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One evening, a friend invited me to help glaze some bisqueware at a local pottery school. While glazing the work was fun, I was really intrigued by the people throwing forms on the wheel. Before the night was over, I had enrolled in an evening class. My initial goal was simply to become good enough to make myself a set of serviceable, handmade dishes; however, I quickly found that working with clay provided me with a good creative outlet. The real hook came when I was introduced to wood firing. I loved the tactile earthiness of the whole process. It felt primeval; working with mud, wood, and fire. I felt connected to the natural world. And I loved how the pots from the kiln told the story of the firing; the ash-and-flash surfaces recording the flame’s path, the pots’ location in the kiln, and the varying atmospheric conditions. The pots were solid, tangible records of the firing process. Working with clay and wood firing was the total opposite of my job of almost 30 years; a job where both the process and product were almost entirely intellectual. When I finally retired, I jumped into clay head first, and didn’t look back. I never really decided to make clay a second career. It simply became what I wanted to do with my life.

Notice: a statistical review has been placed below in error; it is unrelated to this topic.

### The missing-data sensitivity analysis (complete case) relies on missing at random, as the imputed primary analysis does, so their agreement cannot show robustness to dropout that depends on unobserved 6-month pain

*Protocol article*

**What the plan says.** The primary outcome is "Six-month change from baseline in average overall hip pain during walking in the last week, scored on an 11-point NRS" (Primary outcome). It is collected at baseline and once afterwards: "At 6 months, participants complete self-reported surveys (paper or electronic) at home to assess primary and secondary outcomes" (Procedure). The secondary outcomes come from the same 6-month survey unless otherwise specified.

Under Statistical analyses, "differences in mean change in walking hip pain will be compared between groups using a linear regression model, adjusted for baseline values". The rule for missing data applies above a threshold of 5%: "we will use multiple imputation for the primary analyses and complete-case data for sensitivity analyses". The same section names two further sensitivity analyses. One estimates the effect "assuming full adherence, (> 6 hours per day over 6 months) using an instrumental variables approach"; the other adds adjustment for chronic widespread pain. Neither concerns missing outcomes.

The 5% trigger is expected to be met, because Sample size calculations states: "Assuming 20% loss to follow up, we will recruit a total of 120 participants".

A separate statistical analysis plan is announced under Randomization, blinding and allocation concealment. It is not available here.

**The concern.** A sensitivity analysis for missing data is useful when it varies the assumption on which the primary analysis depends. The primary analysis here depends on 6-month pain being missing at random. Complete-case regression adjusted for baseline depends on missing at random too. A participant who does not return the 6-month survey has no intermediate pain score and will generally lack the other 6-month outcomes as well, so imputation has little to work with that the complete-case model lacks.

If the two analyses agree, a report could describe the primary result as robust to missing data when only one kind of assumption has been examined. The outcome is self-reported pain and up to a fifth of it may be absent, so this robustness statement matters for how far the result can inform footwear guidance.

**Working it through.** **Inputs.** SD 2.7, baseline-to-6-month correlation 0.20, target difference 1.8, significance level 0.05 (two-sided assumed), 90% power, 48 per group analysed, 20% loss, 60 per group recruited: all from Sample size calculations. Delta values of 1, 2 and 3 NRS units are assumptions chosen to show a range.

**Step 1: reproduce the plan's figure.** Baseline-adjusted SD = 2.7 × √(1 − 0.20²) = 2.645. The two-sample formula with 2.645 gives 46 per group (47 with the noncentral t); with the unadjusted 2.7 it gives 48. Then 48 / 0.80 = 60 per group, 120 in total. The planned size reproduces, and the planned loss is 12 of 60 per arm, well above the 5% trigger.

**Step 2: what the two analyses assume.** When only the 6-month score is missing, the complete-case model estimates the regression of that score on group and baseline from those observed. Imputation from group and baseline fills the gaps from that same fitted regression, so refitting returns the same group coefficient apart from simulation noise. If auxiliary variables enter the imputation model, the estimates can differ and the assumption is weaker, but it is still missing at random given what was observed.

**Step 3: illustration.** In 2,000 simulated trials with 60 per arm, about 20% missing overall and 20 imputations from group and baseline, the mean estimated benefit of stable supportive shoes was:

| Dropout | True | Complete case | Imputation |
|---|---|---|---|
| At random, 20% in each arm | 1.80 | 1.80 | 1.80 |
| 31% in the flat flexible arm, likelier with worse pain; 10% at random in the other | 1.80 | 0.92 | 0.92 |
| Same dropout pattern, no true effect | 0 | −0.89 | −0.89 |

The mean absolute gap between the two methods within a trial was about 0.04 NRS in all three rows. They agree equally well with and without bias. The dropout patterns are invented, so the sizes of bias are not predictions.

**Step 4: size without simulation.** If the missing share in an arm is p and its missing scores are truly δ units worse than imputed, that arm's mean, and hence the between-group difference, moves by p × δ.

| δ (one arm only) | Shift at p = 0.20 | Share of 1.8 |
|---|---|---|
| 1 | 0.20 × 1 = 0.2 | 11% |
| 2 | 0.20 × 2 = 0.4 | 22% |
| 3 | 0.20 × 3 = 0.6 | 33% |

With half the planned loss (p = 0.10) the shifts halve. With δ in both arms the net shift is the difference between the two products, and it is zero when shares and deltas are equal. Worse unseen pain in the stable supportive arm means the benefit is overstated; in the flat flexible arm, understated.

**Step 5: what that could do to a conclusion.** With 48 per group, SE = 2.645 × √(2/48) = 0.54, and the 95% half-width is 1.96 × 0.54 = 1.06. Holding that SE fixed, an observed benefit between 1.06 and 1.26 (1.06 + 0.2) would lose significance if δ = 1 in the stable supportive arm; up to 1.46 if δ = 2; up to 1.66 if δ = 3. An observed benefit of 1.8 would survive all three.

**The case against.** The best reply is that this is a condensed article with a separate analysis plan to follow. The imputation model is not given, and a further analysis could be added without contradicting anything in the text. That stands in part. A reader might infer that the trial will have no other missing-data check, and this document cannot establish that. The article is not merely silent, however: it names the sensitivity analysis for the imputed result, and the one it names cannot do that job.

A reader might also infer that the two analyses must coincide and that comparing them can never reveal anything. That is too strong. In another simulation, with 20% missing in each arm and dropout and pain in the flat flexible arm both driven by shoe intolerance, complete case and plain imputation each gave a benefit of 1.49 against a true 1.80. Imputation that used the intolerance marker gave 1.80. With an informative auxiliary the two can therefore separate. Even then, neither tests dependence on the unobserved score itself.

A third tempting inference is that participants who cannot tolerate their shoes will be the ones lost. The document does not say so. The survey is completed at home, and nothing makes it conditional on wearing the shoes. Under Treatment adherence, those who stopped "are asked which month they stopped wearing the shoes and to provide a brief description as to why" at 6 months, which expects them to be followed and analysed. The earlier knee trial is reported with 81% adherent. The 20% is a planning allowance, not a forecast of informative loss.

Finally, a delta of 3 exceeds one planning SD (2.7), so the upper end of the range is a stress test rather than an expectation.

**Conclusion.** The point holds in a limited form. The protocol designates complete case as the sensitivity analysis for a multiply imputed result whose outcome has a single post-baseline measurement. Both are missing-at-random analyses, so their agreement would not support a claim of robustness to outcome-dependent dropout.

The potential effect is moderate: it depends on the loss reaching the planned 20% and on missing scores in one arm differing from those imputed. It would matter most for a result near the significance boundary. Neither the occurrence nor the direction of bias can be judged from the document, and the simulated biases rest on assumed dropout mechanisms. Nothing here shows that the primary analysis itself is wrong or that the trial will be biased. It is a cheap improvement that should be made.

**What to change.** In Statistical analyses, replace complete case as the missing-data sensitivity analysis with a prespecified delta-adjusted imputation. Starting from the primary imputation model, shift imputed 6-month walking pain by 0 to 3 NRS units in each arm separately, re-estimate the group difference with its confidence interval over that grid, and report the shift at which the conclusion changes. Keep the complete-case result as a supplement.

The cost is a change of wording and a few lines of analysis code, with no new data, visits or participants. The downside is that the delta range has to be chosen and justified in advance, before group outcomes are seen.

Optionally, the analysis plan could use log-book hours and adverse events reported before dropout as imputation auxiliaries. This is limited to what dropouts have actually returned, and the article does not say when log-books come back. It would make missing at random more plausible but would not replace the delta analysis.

Transferrable Skills

I am naturally curious about what goes on around me, and I enjoy challenges. Being an investigator for the FDA was a good fit for that curiosity. My job required that I review and determine the reliability of clinical data submitted to the agency in support of new drug marketing applications. The job was complex and demanded dealing with specialized technical knowledge as well as creative problem-solving. I have found those same demands in developing glaze and clay body formulations, and I admit I have thoroughly enjoyed conducting extensive tests to figure out what surfaces and color palette I like best.